As regards the character outlines for the novel's cast, Challenger evidently possessed traits of teachers recalled by Conan Doyle from his university days (particularly the anatomy lecturer Professor Rutherford), while it was Edmund Morel, Roger Casement and Percy Fawcett who provided the main inspirations for two of the novel's other key characters, Edward Malone and Lord John Roxton. As narrator of the novel, Edward Malone was Conan Doyle's own pseudonym and was actually a mixture of a youthful Conan Doyle with aspects of Edmund Morel thrown in. Conan Doyle had campaigned and lectured with Morel in the fight against the terrible slavery prevalent throughout the Congo Free State under the rule of the Belgian king, Leopold II. Lord John Roxton had identifiable aspects of both Fawcett and Casement, and Conan Doyle had discussed his intended novel with both at various times. He attended Fawcett's London lectures on his South American explorations, and made use of details from Casement's correspondence during his Putumayo investigations into the maltreatment of Huitoto Indians enslaved by the Amazon Rubber Company in Peru. In the novel, Roxton is described as one who had also carried out a personal war against Peruvian slave traders in the Putumayo, which is part of the plot Conan Doyle used to get the expedition marooned on the plateau.
But it was Conan Doyle's chance discovery of several Iguanodon footprints while he was exploring a quarry close to his Windlesham home in Sussex during 1909 that really fired his imagination. More than any other, this single event probably set the final course for the writing of the novel (appropriately, it is a group of Iguanodons that are the first unknown animals encountered by the expedition when they ascend the plateau). Similar footprints had already been discovered elsewhere in England so the find was not considered of great scientific importance (indeed they were never formally described, but see Batory & Sarjeant, 1989). They nonetheless proved inspiring for their discoverer, who already had keen interests in archaeology and geology, and was in the habit of collecting archaeological artefacts to be displayed at his Windlesham home. Conan Doyle had plaster casts of the Iguanodon footprints made to be displayed there also, but the ultimate fate of these curiosities unfortunately is unknown, which is a shame as they would now be of great value due to the part they played in the genesis of the novel.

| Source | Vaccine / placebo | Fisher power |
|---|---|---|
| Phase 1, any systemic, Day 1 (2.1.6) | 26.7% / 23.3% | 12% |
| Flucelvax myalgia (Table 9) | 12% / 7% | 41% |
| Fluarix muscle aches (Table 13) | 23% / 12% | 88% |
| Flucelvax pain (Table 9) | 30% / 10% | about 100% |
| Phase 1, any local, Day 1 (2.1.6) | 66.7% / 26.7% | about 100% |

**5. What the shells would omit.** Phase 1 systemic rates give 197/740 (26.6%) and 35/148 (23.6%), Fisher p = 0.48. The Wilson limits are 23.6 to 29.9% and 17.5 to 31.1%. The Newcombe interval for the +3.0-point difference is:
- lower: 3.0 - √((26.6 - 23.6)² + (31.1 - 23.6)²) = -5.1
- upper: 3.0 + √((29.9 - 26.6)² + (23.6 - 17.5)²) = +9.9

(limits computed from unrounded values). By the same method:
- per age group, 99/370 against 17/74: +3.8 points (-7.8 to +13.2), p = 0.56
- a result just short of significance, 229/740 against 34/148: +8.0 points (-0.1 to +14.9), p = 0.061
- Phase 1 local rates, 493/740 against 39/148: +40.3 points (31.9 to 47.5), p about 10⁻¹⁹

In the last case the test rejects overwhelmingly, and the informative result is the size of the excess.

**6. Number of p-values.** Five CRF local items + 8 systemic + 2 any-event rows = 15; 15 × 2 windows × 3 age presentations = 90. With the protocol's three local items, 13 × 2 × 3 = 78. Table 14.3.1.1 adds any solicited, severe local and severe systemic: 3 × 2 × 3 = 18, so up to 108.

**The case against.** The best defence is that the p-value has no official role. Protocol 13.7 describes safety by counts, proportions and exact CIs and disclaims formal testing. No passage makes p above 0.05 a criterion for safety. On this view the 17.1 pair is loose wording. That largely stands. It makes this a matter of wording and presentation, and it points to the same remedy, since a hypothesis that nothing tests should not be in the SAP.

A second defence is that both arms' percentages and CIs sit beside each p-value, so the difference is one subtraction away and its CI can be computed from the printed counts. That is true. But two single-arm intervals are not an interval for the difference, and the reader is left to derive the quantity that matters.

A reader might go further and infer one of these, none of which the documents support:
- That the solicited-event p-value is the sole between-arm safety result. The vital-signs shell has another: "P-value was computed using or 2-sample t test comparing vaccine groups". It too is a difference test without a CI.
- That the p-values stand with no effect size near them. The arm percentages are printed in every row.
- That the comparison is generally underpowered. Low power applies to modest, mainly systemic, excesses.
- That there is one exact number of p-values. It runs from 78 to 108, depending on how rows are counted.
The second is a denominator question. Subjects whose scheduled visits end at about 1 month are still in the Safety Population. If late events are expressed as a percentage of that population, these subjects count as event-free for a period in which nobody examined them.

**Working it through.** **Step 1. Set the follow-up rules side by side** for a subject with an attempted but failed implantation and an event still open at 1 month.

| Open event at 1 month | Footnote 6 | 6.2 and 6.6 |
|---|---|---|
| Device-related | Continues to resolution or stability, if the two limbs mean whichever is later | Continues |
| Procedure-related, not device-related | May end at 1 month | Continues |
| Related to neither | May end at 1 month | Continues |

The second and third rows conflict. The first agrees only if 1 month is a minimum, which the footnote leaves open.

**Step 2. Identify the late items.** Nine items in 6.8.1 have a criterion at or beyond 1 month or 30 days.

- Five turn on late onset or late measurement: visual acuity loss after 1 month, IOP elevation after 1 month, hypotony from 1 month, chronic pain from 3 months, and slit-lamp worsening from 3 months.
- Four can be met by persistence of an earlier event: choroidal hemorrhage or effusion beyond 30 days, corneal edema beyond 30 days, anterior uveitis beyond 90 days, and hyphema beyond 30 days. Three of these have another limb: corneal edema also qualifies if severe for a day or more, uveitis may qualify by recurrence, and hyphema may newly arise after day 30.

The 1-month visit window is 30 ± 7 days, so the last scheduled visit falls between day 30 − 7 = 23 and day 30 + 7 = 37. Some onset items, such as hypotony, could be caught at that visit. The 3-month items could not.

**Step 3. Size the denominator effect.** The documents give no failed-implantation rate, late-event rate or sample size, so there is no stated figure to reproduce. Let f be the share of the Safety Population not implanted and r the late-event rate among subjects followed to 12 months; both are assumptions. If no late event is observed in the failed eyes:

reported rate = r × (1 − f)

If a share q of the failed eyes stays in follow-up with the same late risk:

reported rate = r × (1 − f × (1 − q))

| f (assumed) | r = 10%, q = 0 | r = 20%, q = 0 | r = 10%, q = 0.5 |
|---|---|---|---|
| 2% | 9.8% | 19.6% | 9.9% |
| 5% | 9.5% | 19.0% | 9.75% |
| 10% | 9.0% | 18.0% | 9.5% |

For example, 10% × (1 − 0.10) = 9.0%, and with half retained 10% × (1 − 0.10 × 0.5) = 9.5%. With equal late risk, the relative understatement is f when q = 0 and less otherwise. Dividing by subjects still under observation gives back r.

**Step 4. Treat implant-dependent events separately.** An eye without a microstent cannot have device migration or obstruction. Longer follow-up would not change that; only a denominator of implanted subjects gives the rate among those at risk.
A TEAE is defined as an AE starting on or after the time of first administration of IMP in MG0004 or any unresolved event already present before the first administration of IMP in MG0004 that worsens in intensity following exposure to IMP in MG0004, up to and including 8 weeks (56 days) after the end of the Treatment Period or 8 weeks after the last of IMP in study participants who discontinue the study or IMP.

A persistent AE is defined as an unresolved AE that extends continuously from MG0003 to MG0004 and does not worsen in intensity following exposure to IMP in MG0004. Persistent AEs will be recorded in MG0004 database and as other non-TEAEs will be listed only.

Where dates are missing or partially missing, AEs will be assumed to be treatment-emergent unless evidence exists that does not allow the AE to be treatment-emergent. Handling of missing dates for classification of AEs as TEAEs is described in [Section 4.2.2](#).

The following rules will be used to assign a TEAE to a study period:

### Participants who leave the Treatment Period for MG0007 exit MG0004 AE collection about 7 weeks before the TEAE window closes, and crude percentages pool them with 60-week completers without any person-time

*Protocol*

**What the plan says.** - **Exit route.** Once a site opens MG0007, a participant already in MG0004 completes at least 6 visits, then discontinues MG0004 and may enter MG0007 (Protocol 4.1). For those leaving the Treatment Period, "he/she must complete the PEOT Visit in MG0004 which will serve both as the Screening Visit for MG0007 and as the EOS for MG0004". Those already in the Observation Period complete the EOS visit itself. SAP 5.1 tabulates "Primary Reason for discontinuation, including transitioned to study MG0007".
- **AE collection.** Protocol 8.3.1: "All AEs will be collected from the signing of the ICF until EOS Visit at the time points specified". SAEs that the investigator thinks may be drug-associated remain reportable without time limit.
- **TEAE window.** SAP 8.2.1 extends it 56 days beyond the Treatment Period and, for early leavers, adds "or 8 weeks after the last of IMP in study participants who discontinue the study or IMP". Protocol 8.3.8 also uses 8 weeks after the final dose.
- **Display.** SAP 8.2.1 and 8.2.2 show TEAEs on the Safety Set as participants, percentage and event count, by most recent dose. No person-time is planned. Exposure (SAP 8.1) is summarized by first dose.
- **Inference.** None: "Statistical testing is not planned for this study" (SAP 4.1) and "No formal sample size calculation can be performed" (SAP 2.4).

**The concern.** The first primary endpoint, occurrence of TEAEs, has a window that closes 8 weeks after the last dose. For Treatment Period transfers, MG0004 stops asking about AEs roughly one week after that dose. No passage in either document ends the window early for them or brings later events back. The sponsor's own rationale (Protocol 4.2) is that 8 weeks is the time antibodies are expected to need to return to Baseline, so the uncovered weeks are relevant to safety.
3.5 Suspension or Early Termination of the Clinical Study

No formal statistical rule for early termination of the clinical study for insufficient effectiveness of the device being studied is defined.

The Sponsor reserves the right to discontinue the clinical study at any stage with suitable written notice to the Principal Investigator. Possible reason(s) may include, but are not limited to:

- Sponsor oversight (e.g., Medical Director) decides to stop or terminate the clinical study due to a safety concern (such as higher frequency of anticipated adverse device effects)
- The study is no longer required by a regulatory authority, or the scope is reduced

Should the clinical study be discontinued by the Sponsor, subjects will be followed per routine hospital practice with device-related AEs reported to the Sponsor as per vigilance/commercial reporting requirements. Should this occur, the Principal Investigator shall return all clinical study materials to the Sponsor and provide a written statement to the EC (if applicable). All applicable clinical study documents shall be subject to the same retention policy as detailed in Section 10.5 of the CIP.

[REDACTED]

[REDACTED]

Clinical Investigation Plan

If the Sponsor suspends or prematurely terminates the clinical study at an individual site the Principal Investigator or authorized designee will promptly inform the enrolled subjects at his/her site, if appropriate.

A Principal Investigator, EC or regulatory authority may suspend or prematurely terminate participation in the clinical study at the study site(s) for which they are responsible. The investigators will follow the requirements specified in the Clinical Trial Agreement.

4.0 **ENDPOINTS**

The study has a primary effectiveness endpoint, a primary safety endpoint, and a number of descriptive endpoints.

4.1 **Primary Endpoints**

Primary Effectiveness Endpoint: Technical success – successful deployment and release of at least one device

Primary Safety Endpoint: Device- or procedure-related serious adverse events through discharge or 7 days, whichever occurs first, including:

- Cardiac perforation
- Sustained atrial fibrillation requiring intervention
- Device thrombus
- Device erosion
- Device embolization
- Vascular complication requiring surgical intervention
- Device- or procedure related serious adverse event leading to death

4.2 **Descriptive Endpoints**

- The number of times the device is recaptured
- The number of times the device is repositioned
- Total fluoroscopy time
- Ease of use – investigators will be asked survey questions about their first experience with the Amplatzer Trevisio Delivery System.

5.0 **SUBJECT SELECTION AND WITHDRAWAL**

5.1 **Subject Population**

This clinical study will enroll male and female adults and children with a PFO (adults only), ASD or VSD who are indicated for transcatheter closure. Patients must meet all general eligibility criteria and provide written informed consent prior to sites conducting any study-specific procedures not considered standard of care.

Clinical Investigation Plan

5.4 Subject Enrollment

Although Conan Doyle wrote The Lost World primarily for younger readers, many adults actually accepted it as a true narrative. Shortly after its publication, newspapers were even reporting that a University of Pennsylvania expedition had set off to Brazil seeking evidence of the mysterious plateau. Although often quoted as evidence of how convincing the novel was, in this instance it appears to have been more a case of editors seeing fit to sensationalise an otherwise authentic anthropological expedition by the University. Nevertheless, it is not surprising that Conan Doyle's story could well appear to be within the realms of possibility, because the years leading up to 1912 saw a succession of sensational new zoological discoveries, particularly from the 'Dark Continent'. These included the mountain gorilla (the largest known primate), the okapi (a totally unknown animal), the northern subspecies of the white rhino (the second largest land animal), the Ituri Forest giant boar, and the pygmy hippopotamus, among others. Spectacular zoological finds beyond Africa included the largest known land reptile, the giant Komodo Dragon ('discovered' in 1912 after years of Komodo Islander legends concerning 'land crocodiles') and the great Eastern Siberian brown bear, again the world's largest.